How to Treat Trauma After a
Motor Vehicle Accident
By Zola Summons
Taking part in a motor vehicle accident is an experience you do not want to happen ever. Vehicular accidents happen in mere seconds, and you’ll have your life flashing before your eyes. About 1.25 million individuals die in car accidents per year, making it the second leading cause of death among teens and young adults all over the globe.
If you have survived without any injuries, you’re fortunate because you’re not one of the 20-50 million people who get disabled and injured after road crashes. Though it is possible to experience some symptoms of trauma after the accident, even if it may not look as serious as a physical injury, psychological trauma can be worse, as it can mess with your mind, body, and emotions.
Trauma and You
Trauma takes a toll on the body, as its symptoms interfere with your daily activities, thought processes, sleep cycle, relationships, work, and a lot more. During an accident, a human body goes into a fight-or-flight mode, which means that your breathing becomes faster, your heartbeat accelerates, and your body becomes tense. If these physiological effects go on and become prolonged even after an accident, it can result in chronic anxiety or post-traumatic stress disorder (PTSD).
A scientific study states that vehicular and road accidents are the leading cause of PTSD in the world. Symptoms may include anxiety when riding and driving a car, irritability, sudden bursts of anger, insomnia, nightmares, and uneasiness, among others. Fortunately, there are various treatments and therapies to cope with road accident trauma.
Trauma is never an easy ordeal, but it can be helped. Here are four ways you can treat trauma after a motor accident:
1. Get Moving And Exercise
After a motor vehicle accident, it is normal for patients to experience shock and trauma. This can further lead to depression and anxiety that can adversely affect one’s mood, personality, and lifestyle. The connection between anxiety treatment and exercise has been long proven and established.
Now, recent research has found that engaging in physical activities can lessen symptoms of anxiety brought by PTSD and has improved the patients’ mood and well-being. There is even a type of yoga known as trauma-informed yoga, which enables practitioners to practice mindfulness and breathing techniques to achieve a calm and peaceful state. Starting a regular exercise program can help you cope with the physiological effects you want to lessen and eradicate.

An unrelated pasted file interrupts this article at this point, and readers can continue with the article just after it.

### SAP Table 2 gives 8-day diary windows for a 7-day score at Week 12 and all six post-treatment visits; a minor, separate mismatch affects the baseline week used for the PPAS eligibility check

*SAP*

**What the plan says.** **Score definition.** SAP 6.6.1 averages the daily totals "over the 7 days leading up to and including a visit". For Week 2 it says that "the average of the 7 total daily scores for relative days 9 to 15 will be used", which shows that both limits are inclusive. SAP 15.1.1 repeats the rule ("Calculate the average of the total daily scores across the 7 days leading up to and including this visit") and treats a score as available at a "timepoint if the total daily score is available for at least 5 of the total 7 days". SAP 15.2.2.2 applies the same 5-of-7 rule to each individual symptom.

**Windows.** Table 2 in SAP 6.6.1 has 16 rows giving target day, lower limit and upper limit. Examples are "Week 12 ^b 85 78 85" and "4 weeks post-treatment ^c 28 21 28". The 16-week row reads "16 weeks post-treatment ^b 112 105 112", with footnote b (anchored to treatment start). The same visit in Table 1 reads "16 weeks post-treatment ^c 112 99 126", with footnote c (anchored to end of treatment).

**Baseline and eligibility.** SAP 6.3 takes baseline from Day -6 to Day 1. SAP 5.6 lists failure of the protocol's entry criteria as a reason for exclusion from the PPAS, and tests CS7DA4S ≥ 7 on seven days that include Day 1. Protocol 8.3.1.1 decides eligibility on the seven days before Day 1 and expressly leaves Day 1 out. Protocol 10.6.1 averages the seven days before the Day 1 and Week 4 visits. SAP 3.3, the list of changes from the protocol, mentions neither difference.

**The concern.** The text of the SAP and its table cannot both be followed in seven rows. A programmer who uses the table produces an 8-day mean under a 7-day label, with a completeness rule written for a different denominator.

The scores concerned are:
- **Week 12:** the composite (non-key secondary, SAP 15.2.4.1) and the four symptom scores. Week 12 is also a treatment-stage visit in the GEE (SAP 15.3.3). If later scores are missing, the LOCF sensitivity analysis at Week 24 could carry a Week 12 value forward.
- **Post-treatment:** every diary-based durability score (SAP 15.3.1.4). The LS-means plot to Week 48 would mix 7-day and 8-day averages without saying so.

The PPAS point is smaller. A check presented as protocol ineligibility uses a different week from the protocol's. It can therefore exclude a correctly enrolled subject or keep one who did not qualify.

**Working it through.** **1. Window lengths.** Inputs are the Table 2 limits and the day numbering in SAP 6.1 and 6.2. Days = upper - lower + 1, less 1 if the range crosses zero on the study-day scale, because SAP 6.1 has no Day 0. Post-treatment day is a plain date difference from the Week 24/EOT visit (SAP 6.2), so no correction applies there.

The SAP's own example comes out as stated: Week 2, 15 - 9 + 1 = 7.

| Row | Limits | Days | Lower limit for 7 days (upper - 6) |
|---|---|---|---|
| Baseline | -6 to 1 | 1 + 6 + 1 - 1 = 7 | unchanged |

2. Talk to Family and Friends
Seeking a family or friend’s guidance during this tough time is better than dealing with all the anxiety and stress all by yourself. Talking to someone you trust and know personally could be therapeutic for you, as you can tell them your frustrations, trauma, and fears. Sometimes letting your feelings flow and burst is good because you are acknowledging and venting them out.
Your friends can also possibly offer some reassurance that you might need after a stressful experience. If you think you feel stuck, your family can be the people to push and encourage you to maintain regular routines and to not deprive yourself of some care and pampering. Knowing that your loved one are always there by your side can give you some comfort that no one else can provide.
3. Consult A Psychotherapist
To reduce symptoms like having trouble sleeping and hyperventilating, prescribed medications are also given by psychotherapists. Trauma therapists can help assess the gravity of how the accident has affected you and can conduct necessary therapies that can help you avoid reliving a traumatic incident. Most clinics offer services and treatments created specifically to cure and target symptoms and manifestations of trauma like PTSD.
4. Get Back Into Your Old Routine
Some people who experience traumatic stress tend to not perform well in their duties at work, home, and school. Getting back into your old routine not only distracts you from overthinking, but it can also be the perfect way to achieve some balance in your life. Socializing with workmates, schoolmates, and other people can help you destress.
This can also be the time to do a few hobbies that make you happy. You can start to learn and train in doing something, like playing an instrument or painting. Just keep in mind that after all these activities, you still need rest.
Coping with trauma is a bumpy and challenging journey, though, with the help of the right people and good habits, the ride can be smoother. It is normal to feel anxious and stressed after experiencing a vehicular accident. Do not rush and force yourself, and always give yourself time to cope and heal.
Zola Summons is a psychiatrist who works by improving the mental health of her clients. Zola often works with individuals who have substance disorders and mental health issues.
During her leisure time, Zola writes articles about mental health as an attempt to help more and more individuals understand and look after their mental health.